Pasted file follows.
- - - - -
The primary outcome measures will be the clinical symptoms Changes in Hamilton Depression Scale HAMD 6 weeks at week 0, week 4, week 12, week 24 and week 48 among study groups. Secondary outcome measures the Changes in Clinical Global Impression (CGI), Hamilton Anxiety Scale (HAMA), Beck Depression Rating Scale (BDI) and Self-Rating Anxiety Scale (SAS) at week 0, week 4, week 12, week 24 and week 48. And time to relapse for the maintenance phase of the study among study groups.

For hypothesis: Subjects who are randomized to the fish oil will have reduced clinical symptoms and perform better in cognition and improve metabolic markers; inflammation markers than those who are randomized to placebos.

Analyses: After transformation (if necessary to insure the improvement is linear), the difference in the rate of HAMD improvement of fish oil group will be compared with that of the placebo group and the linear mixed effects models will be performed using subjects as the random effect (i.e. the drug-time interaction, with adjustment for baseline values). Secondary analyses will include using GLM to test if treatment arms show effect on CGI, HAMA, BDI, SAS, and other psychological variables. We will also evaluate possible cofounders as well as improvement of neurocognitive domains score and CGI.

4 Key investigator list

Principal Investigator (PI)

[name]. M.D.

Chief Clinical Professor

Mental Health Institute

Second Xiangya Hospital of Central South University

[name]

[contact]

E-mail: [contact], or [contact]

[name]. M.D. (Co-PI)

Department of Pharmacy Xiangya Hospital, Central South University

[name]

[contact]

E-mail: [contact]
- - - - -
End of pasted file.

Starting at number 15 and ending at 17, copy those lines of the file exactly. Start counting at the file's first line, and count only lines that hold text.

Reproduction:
[name]

[contact]

E-mail: [contact]